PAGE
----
Hitting Linux-Firmware.Git this morning are updated Vega 20 files for the likes of the Radeon VII, Polaris 12 updates, and updated firmware for the yet-to-debut Picasso APUs. Other generations of AMD Radeon GPUs are unchanged in the linux-firmware tree.

  • Mysterious AMD GPU Benchmark Submission Appears to Be Vega, Not Navi

    While it is hard to tell what exactly this GPU is, if Linux's driver IDs can be trusted, it doesn't appear to be Navi. Even if the GPU is from the Navi lineup, it's hard to glean useful performance data and GPU specifications due to the nature of the CompuBench benchmark. For now, it appears more likely this is just another Vega 20 GPU, perhaps even a new WX Pro series model.

Nouveau NIR Support Slated To Land In Mesa 19.1 Over The Days Ahead

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The work done by Red Hat's Karol Herbst over the past year for plumbing in NIR intermediate representation support within the open-source NVIDIA "Nouveau" Gallium3D driver will finally be landing.

Karol Herbst sent out the latest 34 patches while sharing his intentions to go ahead and merge the code to Mesa over the next few days. This means the experimental Nouveau NIR support would be part of next quarter's Mesa 19.1 release.

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Also: SVT-AV1 Performance Continues Speeding Ahead, Xeon/EPYC Video Encode Benchmarks

Announcing the release of sway 1.0

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1.0 is the first stable release of sway and represents a consistent, flexible, and powerful desktop environment for Linux and FreeBSD. We hope you’ll enjoy it! If the last sway release you used was 0.15 or earlier, you’re in for a shock. 0.15 was a buggy, frustrating desktop to use, but sway 1.0 has been completely overhauled and represents a much more capable desktop. It’s almost impossible to summarize all of the changes which makes 1.0 great. Sway 1.0 adds a huge variety of features which were sorely missed on 0.x, improves performance in every respect, offers a more faithful implementation of Wayland, and exists as a positive political force in the Wayland ecosystem pushing for standardization and cooperation among Wayland projects.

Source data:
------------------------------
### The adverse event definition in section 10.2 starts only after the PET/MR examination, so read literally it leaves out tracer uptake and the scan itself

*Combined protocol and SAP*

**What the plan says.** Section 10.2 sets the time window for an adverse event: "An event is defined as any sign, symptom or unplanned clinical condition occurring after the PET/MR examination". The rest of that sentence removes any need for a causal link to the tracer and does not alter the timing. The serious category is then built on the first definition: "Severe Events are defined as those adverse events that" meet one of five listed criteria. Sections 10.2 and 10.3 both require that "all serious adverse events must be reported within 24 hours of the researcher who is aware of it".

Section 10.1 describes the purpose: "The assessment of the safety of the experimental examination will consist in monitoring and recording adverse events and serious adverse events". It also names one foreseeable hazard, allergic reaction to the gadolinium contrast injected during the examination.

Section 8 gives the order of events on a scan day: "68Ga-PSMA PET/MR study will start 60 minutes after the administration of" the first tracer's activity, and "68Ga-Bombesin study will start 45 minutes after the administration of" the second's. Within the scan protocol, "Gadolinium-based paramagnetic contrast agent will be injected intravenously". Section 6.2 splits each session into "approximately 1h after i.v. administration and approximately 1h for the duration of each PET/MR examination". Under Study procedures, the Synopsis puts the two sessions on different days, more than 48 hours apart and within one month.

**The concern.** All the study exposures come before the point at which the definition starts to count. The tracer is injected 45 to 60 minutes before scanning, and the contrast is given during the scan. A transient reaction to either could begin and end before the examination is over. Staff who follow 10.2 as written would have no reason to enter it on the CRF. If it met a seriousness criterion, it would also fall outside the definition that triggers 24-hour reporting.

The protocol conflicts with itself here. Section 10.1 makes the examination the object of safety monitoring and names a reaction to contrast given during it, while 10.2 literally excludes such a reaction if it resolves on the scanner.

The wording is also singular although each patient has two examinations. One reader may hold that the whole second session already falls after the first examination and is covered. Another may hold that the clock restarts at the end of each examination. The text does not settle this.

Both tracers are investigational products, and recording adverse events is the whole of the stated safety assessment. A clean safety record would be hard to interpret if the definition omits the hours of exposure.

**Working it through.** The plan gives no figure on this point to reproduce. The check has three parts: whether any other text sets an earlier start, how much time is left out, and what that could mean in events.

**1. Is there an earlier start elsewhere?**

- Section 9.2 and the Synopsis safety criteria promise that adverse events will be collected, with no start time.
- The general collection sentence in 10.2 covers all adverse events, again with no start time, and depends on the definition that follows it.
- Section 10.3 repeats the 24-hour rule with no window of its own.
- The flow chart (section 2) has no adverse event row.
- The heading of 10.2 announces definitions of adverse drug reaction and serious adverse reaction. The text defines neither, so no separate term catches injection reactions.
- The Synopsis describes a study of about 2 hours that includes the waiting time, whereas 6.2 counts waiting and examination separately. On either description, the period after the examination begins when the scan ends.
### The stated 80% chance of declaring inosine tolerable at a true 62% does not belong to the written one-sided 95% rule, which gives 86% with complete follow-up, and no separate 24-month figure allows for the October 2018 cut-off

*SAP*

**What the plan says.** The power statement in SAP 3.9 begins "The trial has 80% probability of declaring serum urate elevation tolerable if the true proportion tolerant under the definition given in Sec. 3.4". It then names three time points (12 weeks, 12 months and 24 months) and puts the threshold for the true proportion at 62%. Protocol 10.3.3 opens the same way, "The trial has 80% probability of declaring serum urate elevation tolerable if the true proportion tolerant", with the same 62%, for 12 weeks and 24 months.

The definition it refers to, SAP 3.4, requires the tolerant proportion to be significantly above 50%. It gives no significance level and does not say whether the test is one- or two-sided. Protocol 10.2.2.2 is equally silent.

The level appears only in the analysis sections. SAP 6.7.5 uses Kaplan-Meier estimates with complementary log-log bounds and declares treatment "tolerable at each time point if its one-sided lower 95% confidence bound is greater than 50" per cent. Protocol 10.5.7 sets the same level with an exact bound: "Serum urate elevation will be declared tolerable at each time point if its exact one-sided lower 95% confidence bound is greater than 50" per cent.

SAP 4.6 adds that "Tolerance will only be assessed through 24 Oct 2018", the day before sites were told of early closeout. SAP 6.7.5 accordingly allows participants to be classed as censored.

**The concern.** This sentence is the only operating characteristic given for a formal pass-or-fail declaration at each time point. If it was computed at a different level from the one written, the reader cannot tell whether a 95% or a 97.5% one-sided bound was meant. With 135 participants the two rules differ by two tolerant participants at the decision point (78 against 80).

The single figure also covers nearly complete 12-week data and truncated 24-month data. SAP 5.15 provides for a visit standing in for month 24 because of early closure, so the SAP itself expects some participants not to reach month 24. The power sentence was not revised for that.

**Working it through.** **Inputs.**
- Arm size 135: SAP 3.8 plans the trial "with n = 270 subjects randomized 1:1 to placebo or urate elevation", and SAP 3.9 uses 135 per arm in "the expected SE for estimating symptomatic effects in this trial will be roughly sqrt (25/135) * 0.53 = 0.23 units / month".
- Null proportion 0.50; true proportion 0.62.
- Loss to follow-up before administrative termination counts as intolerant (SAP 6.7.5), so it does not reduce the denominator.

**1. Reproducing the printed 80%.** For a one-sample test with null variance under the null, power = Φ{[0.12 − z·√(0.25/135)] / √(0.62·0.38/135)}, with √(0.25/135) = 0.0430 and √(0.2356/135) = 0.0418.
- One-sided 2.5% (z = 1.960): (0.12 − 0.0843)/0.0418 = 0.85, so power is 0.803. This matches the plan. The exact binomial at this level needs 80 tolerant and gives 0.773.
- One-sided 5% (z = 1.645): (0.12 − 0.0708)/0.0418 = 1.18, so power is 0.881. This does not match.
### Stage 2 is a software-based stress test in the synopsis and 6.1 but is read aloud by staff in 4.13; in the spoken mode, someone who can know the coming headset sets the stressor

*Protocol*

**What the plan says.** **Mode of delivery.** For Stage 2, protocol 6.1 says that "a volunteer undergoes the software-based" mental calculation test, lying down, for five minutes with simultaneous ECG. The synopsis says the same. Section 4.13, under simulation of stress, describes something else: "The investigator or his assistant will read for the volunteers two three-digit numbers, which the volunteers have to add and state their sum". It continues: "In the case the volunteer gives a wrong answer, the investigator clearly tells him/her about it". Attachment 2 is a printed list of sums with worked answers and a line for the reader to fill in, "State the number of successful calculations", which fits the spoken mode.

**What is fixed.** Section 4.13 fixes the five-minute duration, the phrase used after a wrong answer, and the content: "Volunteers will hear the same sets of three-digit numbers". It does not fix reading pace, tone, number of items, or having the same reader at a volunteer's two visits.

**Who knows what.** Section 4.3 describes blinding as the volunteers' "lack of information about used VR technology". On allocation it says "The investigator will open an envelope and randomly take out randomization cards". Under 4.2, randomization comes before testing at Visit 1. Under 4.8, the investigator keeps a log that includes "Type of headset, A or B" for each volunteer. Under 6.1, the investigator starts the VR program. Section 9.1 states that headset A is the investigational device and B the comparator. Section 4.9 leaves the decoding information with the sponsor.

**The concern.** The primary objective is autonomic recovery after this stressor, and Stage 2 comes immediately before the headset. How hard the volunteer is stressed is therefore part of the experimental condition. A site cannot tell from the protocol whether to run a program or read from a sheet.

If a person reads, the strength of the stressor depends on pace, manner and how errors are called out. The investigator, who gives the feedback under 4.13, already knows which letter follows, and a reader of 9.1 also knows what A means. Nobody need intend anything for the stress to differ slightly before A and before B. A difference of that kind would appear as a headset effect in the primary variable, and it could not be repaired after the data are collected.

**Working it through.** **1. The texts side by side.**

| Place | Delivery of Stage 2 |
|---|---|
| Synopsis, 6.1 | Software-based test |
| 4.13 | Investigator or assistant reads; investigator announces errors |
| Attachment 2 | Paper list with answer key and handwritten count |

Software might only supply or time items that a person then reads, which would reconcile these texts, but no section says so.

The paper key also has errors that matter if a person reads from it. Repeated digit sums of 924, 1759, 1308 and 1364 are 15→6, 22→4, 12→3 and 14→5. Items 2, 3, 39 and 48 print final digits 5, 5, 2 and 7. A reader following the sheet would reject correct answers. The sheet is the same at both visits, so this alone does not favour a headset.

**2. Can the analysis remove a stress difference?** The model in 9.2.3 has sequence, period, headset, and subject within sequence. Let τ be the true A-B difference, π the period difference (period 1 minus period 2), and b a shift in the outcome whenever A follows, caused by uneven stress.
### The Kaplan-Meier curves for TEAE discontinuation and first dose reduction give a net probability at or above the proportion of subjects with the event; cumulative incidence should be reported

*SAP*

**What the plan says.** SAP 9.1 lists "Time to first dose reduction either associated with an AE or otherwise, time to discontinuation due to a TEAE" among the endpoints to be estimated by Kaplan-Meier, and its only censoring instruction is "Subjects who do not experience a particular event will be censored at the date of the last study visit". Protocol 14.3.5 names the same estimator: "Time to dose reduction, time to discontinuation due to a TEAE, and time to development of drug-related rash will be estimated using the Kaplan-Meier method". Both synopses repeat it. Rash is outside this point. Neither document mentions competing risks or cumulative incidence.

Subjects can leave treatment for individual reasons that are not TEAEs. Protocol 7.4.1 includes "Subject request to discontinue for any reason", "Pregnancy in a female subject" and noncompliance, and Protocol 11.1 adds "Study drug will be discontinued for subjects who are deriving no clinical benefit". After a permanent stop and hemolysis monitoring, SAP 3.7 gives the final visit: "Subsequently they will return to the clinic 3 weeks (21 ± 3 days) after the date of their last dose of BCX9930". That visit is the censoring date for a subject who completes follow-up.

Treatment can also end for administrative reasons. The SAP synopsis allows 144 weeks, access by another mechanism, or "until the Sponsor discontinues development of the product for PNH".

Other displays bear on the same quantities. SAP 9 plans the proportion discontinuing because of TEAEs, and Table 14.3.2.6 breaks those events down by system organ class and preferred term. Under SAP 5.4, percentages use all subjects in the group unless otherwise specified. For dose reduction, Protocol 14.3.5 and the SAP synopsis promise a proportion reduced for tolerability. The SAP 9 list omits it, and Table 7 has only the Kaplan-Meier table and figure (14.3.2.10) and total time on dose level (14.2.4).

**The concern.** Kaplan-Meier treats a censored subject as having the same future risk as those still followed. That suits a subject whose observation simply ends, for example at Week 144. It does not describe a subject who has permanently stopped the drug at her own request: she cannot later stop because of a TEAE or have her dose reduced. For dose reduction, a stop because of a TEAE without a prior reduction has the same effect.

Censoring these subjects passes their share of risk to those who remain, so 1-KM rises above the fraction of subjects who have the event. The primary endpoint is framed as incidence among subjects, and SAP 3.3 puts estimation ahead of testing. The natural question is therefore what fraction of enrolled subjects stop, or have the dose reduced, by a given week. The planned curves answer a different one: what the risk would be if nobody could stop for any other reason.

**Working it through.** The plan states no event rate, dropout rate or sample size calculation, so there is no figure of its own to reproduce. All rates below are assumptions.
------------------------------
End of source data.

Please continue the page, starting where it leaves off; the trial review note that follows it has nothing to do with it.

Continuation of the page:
When planning the future of sway, we realized that the Wayland ecosystem was sorely in need of a stable & flexible common base library to encapsulate all of the difficult and complex facets of building a desktop. To this end, I decided we would build wlroots. It’s been a smashing success. This project has become very important to the Linux desktop ecosystem, and the benefits we reap from it have been shared with the community at large. Dozens of projects are using it today, and soon you’ll find it underneath most Linux desktops, on your phone, in your VR environment, and more. Its influence extends beyond its borders as well, as we develop and push for standards throughout Wayland.

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Spectre/Meltdown Performance Impact Across Eight Linux Distributions

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While nearly all Linux distributions have been mitigated against the Spectre and Meltdown CPU vulnerabilities for over one year, the performance ahead associated with these speculative execution vulnerabilities can vary. This is especially more so with the enterprise Linux distributions that are generally shipping on older kernel branches prior to where the initial kernel support was mainlined. With recent kernel releases we've also seen varying optimizations and other changes around the Spectre/Meltdown/L1TF mitigations. So for those wondering about the varying impact, here are some side-by-side benchmarks.

For those curious how the Spectre/Meltdown mitigation impact can vary between Linux distributions, on the same system I tested eight different Linux distributions while comparing the default mitigation costs to that of disabling all possible Spectre/Meltdown/L1TF mitigations that can be run-time disabled. The same up-to-date microcode of the BIOS/firmware was maintained the same with primarily going to the extents an end-user would if wanting to try to recover the performance costs involved with Spectre/Meltdown on each of the tested Linux distributions.

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Linux and Graphics: SIMPLE_LMK, Direct Rendering and Mesa's Panfrost Gallium3D Driver